Unlike last time, I eased my foot on the gas pedal and the car gradually sped up. As coordinated as I was in sports, I was surprised at how difficult it was to think about steering and pressing the gas at the same time. Since I gently pressed the brake, my stop was smooth, except for the very end when I gave the brake one final push and jerked the car. My heart pounded. I had done it.

  Rain fell harder on the glass. Since I had no idea how Mom turned on the windshield wipers, I played with the gadgets until I found the one that worked.

  "I will drive," Rafa said.

  My eyes welled up and I sat still.

  After a long pause, Rafa said, "I will show you how to turn."

  I drove all over the vacant end of the parking lot until my stops and turns were nearly perfect. Through the whole driving lesson, Rafa was kind, even when the rain came down hard, but his patience vanished when I insisted on driving home.

  "Loca de la cabeza!" he shouted. "You're crazy in the head!"

  "I can do it."

  Rafa crossed his arms. "Excuse me but I am not in the mood to risk my life today."

  "You're pouting."

  "I will walk home in the rain." He reached for the handle.

  "DQ alert." I moved the joystick to D and turned toward the street.

  "What is that?" he asked. "DQ."

  "Drama Queen."

  I was too busy concentrating to watch him roll his eyes, but I knew he had. A stop sign at the street had my attention and I lifted the left turn signal the way Rafa had shown me in the parking lot. Next I had to figure out how to make the windshield wiper go faster when the rain really started coming down. After several cars passed, an opening appeared in the traffic and I took it. When my leg started seizing again, it was hard to control the amount of pressure I put on the gas pedal, but no way would I tell Rafa I was nervous.

  I crept down the main road with the Gulf of Mexico on one side and Sharky's Seafood Grill on the other. Up ahead, a red light turned green, which meant I had plenty of time to make it through. Even though all the other cars were going faster, I maintained my same slow speed and leaned forward to get a better view through the blurry window. I had no idea what was going on with DQ and I couldn't take my eyes off the road to glance over, not even for a millisecond.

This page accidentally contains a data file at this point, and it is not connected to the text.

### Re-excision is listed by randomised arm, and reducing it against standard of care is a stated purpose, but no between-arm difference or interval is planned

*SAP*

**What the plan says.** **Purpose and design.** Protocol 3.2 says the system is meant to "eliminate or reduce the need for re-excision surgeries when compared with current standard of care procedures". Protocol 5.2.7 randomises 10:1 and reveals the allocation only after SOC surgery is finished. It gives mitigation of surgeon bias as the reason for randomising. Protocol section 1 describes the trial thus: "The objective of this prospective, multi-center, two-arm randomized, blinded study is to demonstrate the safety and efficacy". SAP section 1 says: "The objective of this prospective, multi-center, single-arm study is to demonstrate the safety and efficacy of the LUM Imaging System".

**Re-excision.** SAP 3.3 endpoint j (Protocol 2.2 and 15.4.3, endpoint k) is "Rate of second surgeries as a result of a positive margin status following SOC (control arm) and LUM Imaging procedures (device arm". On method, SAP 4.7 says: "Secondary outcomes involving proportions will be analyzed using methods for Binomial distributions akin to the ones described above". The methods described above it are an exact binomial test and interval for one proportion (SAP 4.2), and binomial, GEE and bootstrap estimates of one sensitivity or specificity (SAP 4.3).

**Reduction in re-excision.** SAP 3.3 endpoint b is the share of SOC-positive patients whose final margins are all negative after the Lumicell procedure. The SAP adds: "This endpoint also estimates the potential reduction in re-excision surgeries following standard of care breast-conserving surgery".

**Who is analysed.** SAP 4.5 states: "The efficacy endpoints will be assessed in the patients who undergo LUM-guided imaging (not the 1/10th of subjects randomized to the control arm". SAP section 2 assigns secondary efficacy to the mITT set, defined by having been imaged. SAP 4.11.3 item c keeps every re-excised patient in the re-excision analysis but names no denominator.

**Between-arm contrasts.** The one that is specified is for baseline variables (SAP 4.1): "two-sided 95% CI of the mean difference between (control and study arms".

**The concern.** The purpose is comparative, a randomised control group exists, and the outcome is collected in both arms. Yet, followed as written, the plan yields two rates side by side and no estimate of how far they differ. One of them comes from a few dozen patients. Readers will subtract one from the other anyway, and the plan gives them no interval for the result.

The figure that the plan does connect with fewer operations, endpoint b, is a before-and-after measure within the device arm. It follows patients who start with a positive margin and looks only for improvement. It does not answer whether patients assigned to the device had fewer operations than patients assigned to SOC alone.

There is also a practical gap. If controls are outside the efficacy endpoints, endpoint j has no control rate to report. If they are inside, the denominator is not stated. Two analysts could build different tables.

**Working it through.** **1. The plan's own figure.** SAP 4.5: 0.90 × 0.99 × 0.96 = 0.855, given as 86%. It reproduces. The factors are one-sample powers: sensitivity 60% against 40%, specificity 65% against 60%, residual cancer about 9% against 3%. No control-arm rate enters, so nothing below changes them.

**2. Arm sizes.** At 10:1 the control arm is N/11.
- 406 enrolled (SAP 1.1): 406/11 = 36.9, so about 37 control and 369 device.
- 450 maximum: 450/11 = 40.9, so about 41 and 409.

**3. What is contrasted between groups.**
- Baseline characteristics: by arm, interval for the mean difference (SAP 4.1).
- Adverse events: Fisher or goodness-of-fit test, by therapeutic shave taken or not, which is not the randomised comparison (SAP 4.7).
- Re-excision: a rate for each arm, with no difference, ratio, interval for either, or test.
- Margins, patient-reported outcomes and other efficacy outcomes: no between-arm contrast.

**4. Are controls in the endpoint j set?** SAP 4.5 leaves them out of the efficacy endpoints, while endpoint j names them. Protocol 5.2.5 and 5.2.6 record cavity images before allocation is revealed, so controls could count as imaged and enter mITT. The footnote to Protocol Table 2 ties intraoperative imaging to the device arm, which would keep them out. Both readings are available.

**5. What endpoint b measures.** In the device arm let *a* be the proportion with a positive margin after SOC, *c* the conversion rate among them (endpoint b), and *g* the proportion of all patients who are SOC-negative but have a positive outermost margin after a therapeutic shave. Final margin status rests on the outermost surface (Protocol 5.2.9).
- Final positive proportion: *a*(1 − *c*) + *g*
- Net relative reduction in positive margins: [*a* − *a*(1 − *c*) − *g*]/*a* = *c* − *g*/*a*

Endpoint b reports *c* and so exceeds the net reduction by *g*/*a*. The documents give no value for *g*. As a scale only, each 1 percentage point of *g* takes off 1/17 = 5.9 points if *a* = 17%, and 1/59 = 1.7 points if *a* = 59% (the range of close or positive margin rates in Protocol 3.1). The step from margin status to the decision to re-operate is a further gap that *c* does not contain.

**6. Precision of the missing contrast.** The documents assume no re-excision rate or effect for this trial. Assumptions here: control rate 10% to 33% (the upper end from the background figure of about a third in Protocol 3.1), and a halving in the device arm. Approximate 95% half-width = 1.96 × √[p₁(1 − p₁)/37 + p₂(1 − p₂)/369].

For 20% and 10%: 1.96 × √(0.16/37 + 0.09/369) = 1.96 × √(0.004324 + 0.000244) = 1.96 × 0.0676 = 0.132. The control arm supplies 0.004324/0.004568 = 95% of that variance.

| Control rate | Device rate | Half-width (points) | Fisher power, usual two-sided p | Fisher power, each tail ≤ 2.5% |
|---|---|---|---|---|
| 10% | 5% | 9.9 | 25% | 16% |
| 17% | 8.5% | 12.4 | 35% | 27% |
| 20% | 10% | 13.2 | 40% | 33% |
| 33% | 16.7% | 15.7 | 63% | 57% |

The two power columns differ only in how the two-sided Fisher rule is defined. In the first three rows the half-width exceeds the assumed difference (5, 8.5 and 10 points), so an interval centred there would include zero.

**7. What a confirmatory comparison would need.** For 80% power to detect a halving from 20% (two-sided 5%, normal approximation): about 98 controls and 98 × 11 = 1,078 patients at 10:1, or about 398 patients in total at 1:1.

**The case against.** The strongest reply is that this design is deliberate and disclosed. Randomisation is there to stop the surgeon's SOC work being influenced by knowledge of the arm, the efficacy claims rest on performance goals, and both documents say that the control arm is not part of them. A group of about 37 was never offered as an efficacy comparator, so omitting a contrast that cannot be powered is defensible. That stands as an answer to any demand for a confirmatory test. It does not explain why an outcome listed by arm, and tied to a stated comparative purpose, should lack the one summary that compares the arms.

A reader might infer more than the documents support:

From riding with Mom, I remembered the traffic lights were synchronized and sped up a little to make it through as many as possible. Applying the brake wasn't something I wanted to do, mainly because I didn't know what my nervous leg would do if I moved it. Rafa must've been in a state of shock or praying or something because I had to wipe the fog off the inside of the windshield by myself. There was a button for that somewhere, but I didn't have time to search the dashboard. I made it through at least five lights when my luck ran out and the next one turned red.

  Gripping the steering wheel tighter, I waited 'til I got closer to the light to start slowing down, and then lifted my foot off the gas pedal and pushed gently on the brake. The car slowed, but I must have misjudged the distance because I was about to go through the red light.

  Without thinking, I shoved my foot hard on the brake. Rafa gasped. Instead of slowing down, the car actually sped up and turned sideways, sliding toward the Gulf. I turned the steering wheel to go straight again, but it was like the steering wheel didn't work anymore. After a three-sixty spin, Mom's Mercedes slowed to a stop on the edge of the Seawall just before falling into the Gulf of Mexico. My heart hammered through my chest and the sound of a siren grew louder.

  Rafa totally freaked. With wide eyes, sunken cheeks and a dropped jaw, he looked like the skeleton his mom always set up on their porch for Day of the Dead. I turned around and through the downpour, watched a blue flashing light pull up behind us.

  "Um," I said, "this is serious." I moved the joystick to P. "Not like we're grounded serious; more like we're going to jail serious."

  Rafa's face bunched up and tears streamed down his cheeks.

  Should've kept my mouth shut.

  - 12 -